According to Kenya National Highways Authority (KeNHA) director general Peter Mundinia, the signing of the commercial agreement paves the way for the next stage of mobilising funds from US export credit agencies.
“Bechtel has been selected to build the first high-speed expressway in Kenya. The new 473-kilometre route will vastly improve the connectivity, efficiency and the safety of the road between Nairobi and the country’s main sea port of Mombasa,” Mr Mundinia said in a press statement.
Credit agencies such as the US Export-Import Bank and the Overseas Private Investment Corporation (OPIC) have been fronting Bechtel for the job, in a development that is expected to unsettle Chinese multinationals that have been eyeing the project.
The controlled-access Mombasa-Nairobi expressway is designed for steady speeds of 120 kilometres per hour, reducing the flight time between the cities from the current ten hours to about four hours.
“It will have four lanes with provision for future increase to six lanes and 19 interchanges,” Mr Mundinia said, adding that motorists using the thruway will be required to pay toll fees.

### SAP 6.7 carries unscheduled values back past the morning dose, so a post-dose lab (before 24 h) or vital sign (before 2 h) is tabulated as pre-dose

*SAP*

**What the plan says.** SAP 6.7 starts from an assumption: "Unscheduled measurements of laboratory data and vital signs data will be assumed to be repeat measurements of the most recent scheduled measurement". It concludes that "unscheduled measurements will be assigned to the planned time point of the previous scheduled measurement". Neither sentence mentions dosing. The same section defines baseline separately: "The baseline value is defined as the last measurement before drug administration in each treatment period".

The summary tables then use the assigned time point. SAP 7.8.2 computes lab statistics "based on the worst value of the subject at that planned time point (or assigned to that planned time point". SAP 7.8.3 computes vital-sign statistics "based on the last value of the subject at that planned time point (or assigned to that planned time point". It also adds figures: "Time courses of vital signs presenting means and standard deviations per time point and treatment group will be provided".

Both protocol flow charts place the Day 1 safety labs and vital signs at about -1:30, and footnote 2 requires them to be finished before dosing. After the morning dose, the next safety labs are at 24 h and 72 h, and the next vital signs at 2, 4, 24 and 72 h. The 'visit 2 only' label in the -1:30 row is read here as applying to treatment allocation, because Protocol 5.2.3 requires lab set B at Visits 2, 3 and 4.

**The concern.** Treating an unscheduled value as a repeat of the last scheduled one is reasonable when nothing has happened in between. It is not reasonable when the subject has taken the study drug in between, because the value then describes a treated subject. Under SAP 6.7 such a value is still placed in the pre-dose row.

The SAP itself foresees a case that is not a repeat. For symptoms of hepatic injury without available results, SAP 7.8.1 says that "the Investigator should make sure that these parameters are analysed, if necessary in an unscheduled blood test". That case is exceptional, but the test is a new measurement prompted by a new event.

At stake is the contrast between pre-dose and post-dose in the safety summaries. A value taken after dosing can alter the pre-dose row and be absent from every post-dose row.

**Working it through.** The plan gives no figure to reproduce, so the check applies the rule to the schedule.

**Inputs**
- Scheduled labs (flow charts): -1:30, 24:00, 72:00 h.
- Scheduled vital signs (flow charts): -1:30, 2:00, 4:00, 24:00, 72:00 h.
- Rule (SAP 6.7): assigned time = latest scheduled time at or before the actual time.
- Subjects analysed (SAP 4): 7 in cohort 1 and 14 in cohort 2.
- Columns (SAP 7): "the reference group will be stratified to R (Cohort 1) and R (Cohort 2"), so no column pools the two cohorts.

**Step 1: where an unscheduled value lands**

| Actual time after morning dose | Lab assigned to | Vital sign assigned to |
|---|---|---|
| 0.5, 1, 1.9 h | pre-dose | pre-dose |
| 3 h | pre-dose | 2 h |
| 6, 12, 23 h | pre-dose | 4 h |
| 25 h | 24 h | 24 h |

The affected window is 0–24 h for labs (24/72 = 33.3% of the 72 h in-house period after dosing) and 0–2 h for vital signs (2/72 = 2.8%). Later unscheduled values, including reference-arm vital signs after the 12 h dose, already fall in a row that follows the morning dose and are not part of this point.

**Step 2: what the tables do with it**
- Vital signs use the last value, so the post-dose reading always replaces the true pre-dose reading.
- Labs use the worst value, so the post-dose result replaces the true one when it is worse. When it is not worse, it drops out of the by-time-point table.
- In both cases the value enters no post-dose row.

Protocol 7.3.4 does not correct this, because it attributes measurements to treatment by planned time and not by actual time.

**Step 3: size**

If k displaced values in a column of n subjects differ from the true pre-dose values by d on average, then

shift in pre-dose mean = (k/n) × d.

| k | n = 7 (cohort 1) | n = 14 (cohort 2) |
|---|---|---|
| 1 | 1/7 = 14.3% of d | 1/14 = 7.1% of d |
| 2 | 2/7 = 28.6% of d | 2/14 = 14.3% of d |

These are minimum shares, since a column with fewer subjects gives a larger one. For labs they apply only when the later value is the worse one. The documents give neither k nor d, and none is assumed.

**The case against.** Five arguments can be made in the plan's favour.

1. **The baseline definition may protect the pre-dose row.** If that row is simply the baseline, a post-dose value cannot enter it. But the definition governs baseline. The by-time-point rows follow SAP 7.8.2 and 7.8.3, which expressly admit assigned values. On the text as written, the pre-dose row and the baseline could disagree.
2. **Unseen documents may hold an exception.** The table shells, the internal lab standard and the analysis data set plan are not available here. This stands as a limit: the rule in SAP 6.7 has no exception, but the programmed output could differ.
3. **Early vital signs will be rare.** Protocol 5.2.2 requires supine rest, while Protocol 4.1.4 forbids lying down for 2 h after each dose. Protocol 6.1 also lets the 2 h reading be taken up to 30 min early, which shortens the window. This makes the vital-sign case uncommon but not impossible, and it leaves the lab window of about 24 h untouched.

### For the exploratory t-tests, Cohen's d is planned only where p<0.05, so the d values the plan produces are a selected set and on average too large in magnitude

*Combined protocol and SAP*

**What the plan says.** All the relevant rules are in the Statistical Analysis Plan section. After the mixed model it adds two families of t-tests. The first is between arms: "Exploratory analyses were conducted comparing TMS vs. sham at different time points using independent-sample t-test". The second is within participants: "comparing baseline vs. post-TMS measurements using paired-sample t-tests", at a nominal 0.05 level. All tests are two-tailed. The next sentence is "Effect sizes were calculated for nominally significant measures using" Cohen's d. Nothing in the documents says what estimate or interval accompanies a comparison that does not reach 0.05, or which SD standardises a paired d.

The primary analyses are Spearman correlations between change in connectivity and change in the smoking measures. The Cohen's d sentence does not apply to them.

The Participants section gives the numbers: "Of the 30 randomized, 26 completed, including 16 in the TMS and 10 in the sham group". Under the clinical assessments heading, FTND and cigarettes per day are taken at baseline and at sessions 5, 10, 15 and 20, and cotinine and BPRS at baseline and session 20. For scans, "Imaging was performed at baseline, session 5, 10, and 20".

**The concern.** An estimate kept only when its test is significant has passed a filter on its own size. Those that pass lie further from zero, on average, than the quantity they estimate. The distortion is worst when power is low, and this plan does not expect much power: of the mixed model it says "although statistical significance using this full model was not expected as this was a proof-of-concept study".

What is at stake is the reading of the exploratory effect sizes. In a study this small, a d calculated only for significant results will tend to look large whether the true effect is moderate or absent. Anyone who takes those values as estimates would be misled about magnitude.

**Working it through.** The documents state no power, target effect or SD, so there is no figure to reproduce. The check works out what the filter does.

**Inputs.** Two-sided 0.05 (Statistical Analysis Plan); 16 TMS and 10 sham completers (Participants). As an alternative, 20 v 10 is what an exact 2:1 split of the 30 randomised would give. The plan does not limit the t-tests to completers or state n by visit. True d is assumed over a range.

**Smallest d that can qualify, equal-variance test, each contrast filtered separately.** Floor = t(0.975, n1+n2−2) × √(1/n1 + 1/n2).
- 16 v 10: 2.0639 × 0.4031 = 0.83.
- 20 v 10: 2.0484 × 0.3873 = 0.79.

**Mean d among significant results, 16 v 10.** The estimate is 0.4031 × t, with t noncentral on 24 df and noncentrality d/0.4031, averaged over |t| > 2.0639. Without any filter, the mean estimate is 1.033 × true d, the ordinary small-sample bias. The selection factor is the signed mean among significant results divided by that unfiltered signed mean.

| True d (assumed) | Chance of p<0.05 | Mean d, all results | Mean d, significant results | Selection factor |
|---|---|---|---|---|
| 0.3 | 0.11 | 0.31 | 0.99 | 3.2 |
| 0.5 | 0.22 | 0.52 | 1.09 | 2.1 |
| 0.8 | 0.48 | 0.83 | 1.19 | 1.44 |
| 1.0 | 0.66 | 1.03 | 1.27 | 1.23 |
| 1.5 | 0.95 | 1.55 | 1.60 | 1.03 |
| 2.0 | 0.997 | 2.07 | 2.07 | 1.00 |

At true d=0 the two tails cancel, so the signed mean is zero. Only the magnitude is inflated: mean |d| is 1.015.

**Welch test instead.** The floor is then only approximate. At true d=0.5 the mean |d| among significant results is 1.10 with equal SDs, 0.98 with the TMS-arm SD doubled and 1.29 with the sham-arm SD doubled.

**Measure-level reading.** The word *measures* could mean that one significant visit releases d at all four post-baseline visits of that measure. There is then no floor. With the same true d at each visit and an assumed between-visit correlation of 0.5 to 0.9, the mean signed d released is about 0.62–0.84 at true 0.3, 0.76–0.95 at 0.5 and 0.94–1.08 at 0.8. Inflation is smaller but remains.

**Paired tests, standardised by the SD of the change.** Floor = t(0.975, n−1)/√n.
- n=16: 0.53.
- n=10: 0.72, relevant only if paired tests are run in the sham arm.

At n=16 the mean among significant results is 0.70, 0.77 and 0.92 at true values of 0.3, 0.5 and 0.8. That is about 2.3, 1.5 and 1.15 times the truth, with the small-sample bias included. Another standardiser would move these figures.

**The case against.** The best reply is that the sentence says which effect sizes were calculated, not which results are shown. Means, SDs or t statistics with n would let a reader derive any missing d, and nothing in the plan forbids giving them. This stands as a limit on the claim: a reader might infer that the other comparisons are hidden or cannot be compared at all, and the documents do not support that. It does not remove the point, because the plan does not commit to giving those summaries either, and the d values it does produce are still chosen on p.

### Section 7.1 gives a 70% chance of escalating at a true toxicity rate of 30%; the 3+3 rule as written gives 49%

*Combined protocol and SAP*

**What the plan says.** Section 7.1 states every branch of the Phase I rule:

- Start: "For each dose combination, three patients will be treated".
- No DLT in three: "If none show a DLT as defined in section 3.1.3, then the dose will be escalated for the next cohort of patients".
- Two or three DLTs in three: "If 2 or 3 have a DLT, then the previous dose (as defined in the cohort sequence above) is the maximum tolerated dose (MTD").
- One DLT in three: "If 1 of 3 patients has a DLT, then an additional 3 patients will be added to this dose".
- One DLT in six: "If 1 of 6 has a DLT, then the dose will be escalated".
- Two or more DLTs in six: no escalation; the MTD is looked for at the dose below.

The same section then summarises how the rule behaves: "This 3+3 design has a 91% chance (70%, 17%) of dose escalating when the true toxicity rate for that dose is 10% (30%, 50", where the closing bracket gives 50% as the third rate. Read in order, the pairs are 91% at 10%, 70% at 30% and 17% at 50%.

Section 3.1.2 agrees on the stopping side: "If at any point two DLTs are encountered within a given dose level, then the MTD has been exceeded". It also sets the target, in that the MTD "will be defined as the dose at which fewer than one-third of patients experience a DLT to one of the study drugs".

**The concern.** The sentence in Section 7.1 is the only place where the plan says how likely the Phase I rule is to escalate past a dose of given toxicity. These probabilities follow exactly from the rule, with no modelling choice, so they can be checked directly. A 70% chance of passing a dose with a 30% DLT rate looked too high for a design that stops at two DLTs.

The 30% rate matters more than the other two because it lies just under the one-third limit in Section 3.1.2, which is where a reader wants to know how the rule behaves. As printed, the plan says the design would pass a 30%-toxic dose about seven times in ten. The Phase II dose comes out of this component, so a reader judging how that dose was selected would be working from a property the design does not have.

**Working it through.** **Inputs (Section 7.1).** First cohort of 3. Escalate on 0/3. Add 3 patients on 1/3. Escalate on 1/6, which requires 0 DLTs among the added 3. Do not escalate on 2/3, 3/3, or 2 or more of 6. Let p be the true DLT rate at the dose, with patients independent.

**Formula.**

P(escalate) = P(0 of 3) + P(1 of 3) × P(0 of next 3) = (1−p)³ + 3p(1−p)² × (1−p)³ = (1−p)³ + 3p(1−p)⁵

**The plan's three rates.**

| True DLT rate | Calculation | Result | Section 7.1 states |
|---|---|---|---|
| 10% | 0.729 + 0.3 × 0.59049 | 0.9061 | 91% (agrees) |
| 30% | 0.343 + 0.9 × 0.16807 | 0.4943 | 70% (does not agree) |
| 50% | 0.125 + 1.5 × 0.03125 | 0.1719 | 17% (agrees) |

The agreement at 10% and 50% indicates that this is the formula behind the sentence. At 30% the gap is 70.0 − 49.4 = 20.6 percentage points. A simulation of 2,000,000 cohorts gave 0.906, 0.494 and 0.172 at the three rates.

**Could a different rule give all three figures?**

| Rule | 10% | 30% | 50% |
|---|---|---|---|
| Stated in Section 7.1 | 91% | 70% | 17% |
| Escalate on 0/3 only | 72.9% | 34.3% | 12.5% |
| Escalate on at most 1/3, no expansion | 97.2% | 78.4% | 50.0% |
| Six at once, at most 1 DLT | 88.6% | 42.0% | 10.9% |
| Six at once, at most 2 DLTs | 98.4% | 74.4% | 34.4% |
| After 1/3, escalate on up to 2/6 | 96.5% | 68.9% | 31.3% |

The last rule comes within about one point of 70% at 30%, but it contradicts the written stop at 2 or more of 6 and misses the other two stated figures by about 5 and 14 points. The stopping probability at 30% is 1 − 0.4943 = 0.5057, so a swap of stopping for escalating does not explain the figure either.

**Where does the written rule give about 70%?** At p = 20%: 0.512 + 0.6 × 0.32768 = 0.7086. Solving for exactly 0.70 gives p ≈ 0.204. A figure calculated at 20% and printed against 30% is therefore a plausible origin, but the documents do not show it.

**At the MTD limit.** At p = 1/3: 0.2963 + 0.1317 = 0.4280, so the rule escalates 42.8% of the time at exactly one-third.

“It is projected under the proposed commercial contract that the 473km highway will be completed in ten sections within the next six years,” Mr Mundinia said.
The first section, from the junction with Namanga Road near Kitengela will have an interchange near Konza ICT City and a spur road to Kyumvi (Machakos Turnoff) on Mombasa Road. This section is anticipated to open to traffic in October 2019.
Bechtel, which is one of the biggest engineering and construction firms in the world, recently opened its Africa office in Nairobi from where it plans to blast-off its fights for mega projects in the continent.
Bechtel’s entry – together with its financial patronage by the US Exim Bank – is expected to complicate matters for Chinese multinationals who have been winning tenders for local projects due to their monetary support from the China Exim Bank.